Weekly News Insight: Marketing in China
Marketing channels have evolved continuously as millennial are seeking “preferential” content to consume.
As consumers moved on from traditional media such as TV and radio to digital mediums, the role of “authentic” everyday people also increases tremendously. Indeed, the new digital platform has brought upon a new kind of brand ambassadors known as “Key Opinion Leaders” (KOLs) aka influencers.
Now when it comes to influencer marketing, there is a big difference between China and the rest of the world. Granted, despite their massive followers on Instagram, western influencers still struggle to break into China because they don’t have genuine connection with Chinese people. As they are not celebrated in the local market, at such, their endorsements have little emotional effect.
KOLs remain the biggest drivers of social engagement for consumer brands in China. For businesses who are looking for expansion to the land of the dragon, here are some news on marketing in China that you should know.
TikTok is China’s Most Important Export
TikTok, a video-sharing app designed by a Beijing-based tech company, became the first Chinese-owned app to reach number 1 in the US Apple App Store. Its success has come by embracing strongly features that fly in the face of American platforms but are central to Chinese social media: It aggressively mines user data, its videos require sound, it is largely oriented around a centralized recommendation, it emphasizes memes and challenges, and it continues to add addictive features to make it impossible to avoid.
TikTok is not available in China, but similar app called Douyin has been the country’s most popular short video app. It’s unclear how similar the AI is that powers both apps, but people who have tried both describe almost the exact same user experience. But what exactly makes the app super popular among millennial?
TikTok is a highly personalized, infinitely scroll-able feed of content that seems to encourage users to make memes or join in on video challenges. Most content moderation happens via a powerful artificial intelligence that’s constantly recommending more videos based on a user’s previous behavior inside the app. At such, TikTok could easily be the beginning of a new generation of social media, as BuzzFeed described.
Who can say what will take over TikTok next? Who knows if in the future TikTok’s AI becomes a better investment than Chinese KOLs? It’s an interesting idea when you put it all together, nevertheless, for now, TikTok can still expect a new wave of people signing up to join in the new flame.
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10 Statistics for Weibo Marketing in China
China’s social media landscape is undeniably huge. But beyond that, social media plays a huge role in how Chinese consumers discover and purchase products, and conduct other day-to-day activities, including paying bills, banking, ordering taxis, etc. Because of that, more brands are looking to expand their footprints and reach into this market.
Unlike regular apps known globally, China has its own social media cultures. Weibo and influencers are two of them. The use of influencers is rising in China, and for marketers looking for a way into the market, Weibo could be the answer. Weibo is one of the most popular social media micro-blogging networks used by online users to connect with their beloved KOLs in China. In 2018, approx. 85% of its revenue comes from advertising. Furthermore, KOLs who are active in Weibo generated 30% more income in 2018 alone, thanks to Weibo’s targeted ad placements that matched the audiences’ preferences.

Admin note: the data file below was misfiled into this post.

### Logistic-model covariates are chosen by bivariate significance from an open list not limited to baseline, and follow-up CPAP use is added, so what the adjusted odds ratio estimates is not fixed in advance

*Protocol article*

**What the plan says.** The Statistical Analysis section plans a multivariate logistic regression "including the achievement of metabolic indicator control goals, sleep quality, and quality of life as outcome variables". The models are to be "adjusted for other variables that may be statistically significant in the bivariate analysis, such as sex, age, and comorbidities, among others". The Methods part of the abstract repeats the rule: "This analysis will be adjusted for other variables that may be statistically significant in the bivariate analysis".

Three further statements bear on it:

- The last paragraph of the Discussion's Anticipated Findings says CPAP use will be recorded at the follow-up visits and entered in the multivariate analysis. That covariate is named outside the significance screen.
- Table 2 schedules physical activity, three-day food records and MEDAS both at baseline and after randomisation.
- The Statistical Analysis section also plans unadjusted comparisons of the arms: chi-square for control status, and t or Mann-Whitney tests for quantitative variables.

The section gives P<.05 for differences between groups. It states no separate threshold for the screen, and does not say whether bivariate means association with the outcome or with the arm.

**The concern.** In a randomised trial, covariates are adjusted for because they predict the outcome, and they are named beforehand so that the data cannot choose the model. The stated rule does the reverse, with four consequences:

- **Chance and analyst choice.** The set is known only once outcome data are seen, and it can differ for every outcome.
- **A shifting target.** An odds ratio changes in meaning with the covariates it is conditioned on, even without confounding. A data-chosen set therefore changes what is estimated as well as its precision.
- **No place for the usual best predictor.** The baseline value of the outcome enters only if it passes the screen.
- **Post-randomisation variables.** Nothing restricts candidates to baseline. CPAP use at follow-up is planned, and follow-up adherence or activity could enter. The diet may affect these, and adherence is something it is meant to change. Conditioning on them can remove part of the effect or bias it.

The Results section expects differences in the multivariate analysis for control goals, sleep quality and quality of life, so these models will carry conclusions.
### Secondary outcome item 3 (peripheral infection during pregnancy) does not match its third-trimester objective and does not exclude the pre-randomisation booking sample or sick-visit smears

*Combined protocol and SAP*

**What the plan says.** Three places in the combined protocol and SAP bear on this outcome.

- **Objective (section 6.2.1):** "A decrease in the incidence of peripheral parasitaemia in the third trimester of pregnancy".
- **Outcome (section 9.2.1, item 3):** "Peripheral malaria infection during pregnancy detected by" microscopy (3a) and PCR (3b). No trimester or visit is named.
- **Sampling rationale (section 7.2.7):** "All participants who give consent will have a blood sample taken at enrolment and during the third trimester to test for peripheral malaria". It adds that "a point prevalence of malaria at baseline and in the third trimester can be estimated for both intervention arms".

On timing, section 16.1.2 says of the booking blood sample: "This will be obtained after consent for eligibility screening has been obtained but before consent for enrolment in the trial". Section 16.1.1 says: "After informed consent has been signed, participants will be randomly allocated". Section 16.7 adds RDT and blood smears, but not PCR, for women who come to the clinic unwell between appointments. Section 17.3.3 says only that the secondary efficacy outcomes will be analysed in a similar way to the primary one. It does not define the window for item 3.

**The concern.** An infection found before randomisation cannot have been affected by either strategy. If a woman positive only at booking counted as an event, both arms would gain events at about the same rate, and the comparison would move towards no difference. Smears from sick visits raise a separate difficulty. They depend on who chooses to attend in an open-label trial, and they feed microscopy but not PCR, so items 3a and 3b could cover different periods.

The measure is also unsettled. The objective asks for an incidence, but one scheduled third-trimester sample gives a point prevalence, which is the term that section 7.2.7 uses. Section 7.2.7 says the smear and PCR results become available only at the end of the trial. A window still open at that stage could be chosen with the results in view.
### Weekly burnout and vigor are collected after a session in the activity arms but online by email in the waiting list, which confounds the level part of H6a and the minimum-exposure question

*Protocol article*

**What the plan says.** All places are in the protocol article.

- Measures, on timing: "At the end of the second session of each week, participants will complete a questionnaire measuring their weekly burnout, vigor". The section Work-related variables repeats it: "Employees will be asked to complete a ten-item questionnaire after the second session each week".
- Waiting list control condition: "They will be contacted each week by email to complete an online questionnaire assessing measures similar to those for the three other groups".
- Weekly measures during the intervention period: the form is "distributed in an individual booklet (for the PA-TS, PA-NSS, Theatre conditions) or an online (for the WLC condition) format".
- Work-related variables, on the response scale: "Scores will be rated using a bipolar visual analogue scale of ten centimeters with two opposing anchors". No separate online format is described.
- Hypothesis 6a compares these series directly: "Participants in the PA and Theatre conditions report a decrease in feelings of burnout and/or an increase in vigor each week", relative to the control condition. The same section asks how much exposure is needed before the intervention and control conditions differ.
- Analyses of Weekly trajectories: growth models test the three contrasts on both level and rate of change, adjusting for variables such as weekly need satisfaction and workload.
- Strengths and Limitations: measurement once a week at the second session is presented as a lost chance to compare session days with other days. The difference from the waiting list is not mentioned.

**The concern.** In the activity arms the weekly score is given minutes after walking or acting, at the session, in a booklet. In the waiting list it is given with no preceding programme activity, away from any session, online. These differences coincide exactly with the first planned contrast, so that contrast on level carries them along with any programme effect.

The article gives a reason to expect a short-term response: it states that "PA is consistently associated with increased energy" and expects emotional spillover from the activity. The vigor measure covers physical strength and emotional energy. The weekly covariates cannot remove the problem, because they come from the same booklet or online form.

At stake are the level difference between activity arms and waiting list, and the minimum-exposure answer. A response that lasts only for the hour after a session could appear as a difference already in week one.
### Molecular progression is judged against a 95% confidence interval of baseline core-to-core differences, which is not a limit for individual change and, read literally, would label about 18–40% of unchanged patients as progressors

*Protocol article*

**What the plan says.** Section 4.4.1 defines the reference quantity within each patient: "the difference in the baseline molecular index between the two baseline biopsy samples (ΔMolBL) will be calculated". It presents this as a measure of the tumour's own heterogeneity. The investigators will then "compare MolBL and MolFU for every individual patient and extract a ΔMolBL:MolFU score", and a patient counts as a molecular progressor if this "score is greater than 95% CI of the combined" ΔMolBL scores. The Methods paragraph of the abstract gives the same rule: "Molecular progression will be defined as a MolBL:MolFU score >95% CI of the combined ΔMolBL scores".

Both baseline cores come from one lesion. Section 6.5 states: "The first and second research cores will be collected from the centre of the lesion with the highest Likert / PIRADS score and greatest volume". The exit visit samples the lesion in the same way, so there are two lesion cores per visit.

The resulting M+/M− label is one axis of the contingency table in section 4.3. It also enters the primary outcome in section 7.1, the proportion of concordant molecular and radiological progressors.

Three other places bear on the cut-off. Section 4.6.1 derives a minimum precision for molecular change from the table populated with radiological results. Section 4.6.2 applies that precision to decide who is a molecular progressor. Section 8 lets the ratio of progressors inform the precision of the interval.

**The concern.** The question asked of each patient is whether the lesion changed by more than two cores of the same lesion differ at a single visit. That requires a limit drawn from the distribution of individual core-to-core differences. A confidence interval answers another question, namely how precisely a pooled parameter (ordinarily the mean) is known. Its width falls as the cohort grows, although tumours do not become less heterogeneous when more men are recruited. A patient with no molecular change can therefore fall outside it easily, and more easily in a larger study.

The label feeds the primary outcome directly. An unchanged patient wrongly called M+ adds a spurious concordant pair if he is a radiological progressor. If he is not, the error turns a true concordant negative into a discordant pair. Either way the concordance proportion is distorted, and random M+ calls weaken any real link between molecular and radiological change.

Check out the full infographics by Social Media Today here.
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Content is the New Driver of Chinese E-commerce
There’s a growing number of online content creators who are contributing to and cashing in on the integration of content production and e-commerce industry in China. Chinese consumers’ shopping preferences and brand awareness are influenced by content from digital influencers (KOLs). So, it’s only natural that quality contents from KOLs and web celebrities have a huge influence on their purchasing decisions.
Although the idea of using quality content as a marketing tool for the promotion of commodities is not completely new, the current trend brings the two sectors closer, opening more possibilities for both sectors. Integration between online content and e-commerce is now quite streamlined and friendly, according to Deborah Weinswig, an analyst at research institute Coresight Research on TechNode.
But why now? Well, Chinese e-commerce giants are in need of a new driver while facing saturating markets and the plateauing of new user numbers. Then there is the changing in consumer behavior. Different from two decades ago when shoppers use e-commerce platform to find cheaper prices for the products they had already decided to buy, browsing through various platforms has now become an essential part to the shopping journey as well as an “entertainment” experience.
Chinese e-commerce giants pioneered the “shoppertainment” concept to combine the purchasing and entertaining experience. Further, e-commerce is a good means for content platforms to commercialize their user base. E-commerce and contents are going hand in hand in China, but beyond that, the sophistication of China’s integrated payments across social networks is what eventually propels the trend to global scale. With users able to shop directly in platforms like WeChat, influencers in China play an extremely important role in direct sales.